‘I think I need another race,’ where the unlikely words to come out of the GingaNinja after the Mince Pi Run. It’s not that she has suddenly become enamoured with the idea of running or racing its more to do with the need to be healthy and a healthy example to ASK. With that in mind I found the Lamberhurst 5km event on New Years Day – a little road bimble that I had imagined would be a nice and easy leg stretcher. Let me assure you readers that the Lamberhurst event (the 5 or 10km) is no easy bimble but it is a shedload of fun – this is what happened…

Living about 30 miles from the race start I decided to use the opportunity to practice my driving along the country roads of Kent and with the rain being heavy this was going to prove a big challenge for someone who finds the idea of driving a nerve shredding experience. Thankfully I pulled into Lamberhurst at about 9.30am just as Google had predicted with all three of my runners intact.

Our GingaNinja inspired attendance was supplemented by myself and ASK for a 5km party of three. We ambled along to the village hall where I got a sense that the route wasn’t as flat as I had imagined… hmm. Still we grabbed our race numbers, a toilet stop and then waterproofed ASK (as she would be ‘running’ on the Unirider offering inspiring words to her mum) and soaked up some of the post New Years Eve cheer that clearly was still in the air.

As is often the way at races where ASK runs with us on the Unirider we receive lots of attention and this was no different with many of our fellow runners wishing us well or offering a cheery nod to ASK – something that I believe makes the experience much more positive for my toddler.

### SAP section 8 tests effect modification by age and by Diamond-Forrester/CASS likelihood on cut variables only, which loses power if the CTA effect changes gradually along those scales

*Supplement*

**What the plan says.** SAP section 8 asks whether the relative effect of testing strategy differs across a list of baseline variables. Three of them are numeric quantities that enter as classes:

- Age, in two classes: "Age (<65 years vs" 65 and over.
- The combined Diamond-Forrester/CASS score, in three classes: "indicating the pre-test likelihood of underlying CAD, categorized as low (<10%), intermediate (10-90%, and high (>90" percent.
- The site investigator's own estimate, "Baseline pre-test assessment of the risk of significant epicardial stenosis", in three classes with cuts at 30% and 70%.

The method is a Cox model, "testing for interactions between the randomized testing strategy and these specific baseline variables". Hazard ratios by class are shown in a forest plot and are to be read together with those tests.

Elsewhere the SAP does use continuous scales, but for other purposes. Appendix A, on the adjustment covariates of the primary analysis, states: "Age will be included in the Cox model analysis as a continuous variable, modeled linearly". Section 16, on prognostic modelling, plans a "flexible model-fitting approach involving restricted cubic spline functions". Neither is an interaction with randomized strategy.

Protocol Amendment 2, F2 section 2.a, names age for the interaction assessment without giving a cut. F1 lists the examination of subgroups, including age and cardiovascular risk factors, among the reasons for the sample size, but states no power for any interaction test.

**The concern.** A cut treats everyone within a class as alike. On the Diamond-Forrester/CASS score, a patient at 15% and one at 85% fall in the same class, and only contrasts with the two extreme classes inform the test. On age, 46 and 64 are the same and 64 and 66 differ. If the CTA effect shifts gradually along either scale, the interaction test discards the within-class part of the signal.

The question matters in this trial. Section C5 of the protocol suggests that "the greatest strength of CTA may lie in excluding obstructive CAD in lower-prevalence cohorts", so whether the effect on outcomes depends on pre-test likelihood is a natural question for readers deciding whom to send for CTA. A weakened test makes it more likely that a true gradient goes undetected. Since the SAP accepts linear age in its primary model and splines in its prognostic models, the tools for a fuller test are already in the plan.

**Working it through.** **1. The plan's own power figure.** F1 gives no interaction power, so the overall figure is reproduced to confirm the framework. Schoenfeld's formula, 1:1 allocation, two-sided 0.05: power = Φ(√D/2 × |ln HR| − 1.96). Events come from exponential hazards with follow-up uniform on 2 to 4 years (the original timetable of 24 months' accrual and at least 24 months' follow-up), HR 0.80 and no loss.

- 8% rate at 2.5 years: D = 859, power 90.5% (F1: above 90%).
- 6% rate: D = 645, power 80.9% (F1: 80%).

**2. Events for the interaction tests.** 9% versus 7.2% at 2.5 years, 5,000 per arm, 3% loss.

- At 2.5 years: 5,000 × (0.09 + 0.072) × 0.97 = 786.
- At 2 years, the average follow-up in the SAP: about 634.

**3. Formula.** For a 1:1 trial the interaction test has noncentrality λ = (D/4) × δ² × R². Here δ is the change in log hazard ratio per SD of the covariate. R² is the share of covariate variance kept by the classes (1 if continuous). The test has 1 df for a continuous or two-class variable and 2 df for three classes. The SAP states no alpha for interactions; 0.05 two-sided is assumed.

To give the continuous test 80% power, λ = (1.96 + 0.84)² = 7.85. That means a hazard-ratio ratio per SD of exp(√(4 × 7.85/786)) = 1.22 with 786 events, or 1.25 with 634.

At the start line we chatted with more runners even as the rain began its downpour! ASK advised that she was getting wet but I promised that we would soon be running and wouldn’t notice the rain. At least half of that was true and we soon set off with the GingaNinja a little behind us.

The first challenge was a wonderfully steep hill and we shouted encouragement to the GN to keep on going as the hill got steeper. ASK and I powered past people and reached the first section to flatten out and gave the GN a chance to catch up, but our respite was short lived and we were all soon pushing onwards and with the field clear of the faster runners we could trundle happily along in the wet conditions.

ASK and I weaved in and out of the route and the remaining runners as we headed downward and back toward the village hall, giving the Unirider a real race test on the tarmac rather than the trails we normally run on.

Straight from the downhill though we entered our second significant climb but the GingaNinja had paired up with one of the lovely runners and I had got chatting to a lovely chap called Kev who like me had a youngster and was a Mountain Buggy user for taking his son out. Of course we chatted about the Unirider but also general running and this helped make the event much more fun for all. Of course ASK and I circled back to ensure that we all stayed together – this was very much a family race – and we continued to shout encouragement as the race progressed.

As we entered the next downhill we went a little quicker but my problem was that the heavy rain had stayed on the race course and ASK was getting mildly wet feet, actually very wet feet – thankfully like the superhero she is she didn’t complain and we thundered down the hill being greeted by the returning runners from the turnaround point.

We passed through what looked like a country house at the turning point and passed a grandfather and granddaughter running together – both looking brilliant and I used the young lady as an example to ASK of what she could be doing if she carries on being active. ASK was excited by this as the girl was almost all in pink!